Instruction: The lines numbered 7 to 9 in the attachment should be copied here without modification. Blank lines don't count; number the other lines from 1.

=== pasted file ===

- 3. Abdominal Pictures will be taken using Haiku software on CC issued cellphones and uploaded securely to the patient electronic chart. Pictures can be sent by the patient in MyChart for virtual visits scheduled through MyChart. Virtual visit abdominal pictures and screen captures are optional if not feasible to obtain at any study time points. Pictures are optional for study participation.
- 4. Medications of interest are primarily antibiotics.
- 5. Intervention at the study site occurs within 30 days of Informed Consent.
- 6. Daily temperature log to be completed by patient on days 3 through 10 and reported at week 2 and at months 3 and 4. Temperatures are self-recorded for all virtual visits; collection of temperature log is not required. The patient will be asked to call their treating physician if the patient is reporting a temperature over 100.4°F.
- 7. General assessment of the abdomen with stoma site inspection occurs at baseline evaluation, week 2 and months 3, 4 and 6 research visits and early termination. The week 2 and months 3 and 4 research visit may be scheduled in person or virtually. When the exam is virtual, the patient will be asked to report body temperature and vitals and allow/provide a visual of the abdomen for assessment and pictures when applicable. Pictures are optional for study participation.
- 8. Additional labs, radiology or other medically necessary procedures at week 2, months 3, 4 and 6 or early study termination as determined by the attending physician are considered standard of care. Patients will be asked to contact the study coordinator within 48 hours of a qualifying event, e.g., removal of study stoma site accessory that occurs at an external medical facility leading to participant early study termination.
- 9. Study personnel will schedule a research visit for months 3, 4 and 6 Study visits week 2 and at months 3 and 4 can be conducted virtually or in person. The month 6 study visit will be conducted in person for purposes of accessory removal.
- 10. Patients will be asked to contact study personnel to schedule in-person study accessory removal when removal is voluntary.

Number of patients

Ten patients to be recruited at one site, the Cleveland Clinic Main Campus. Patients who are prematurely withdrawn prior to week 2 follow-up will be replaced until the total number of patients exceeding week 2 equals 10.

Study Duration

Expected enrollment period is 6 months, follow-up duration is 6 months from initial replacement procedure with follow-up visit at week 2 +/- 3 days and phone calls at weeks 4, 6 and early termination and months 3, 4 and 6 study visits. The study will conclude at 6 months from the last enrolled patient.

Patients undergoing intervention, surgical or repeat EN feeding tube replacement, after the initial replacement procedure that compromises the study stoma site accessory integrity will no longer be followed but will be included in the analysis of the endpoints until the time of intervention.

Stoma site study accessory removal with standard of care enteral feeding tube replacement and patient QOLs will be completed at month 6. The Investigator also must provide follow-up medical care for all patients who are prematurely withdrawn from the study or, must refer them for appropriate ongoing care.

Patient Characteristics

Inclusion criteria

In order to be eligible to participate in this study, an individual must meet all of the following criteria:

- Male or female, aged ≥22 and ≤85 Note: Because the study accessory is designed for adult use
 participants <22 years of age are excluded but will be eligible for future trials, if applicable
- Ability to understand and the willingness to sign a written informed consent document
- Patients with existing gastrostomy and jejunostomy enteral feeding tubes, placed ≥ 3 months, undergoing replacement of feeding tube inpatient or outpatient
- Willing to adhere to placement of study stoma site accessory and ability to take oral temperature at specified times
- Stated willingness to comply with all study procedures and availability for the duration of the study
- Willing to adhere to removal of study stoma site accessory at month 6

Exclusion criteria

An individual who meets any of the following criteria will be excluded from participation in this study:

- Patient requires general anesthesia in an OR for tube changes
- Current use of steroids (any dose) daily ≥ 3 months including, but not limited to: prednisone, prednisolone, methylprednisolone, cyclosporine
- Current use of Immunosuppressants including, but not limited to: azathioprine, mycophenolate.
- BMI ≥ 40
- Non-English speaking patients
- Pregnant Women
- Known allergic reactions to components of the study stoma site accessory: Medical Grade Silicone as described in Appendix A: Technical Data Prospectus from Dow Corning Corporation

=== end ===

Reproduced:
- 9. Study personnel will schedule a research visit for months 3, 4 and 6 Study visits week 2 and at months 3 and 4 can be conducted virtually or in person. The month 6 study visit will be conducted in person for purposes of accessory removal.
- 10. Patients will be asked to contact study personnel to schedule in-person study accessory removal when removal is voluntary.

Number of patients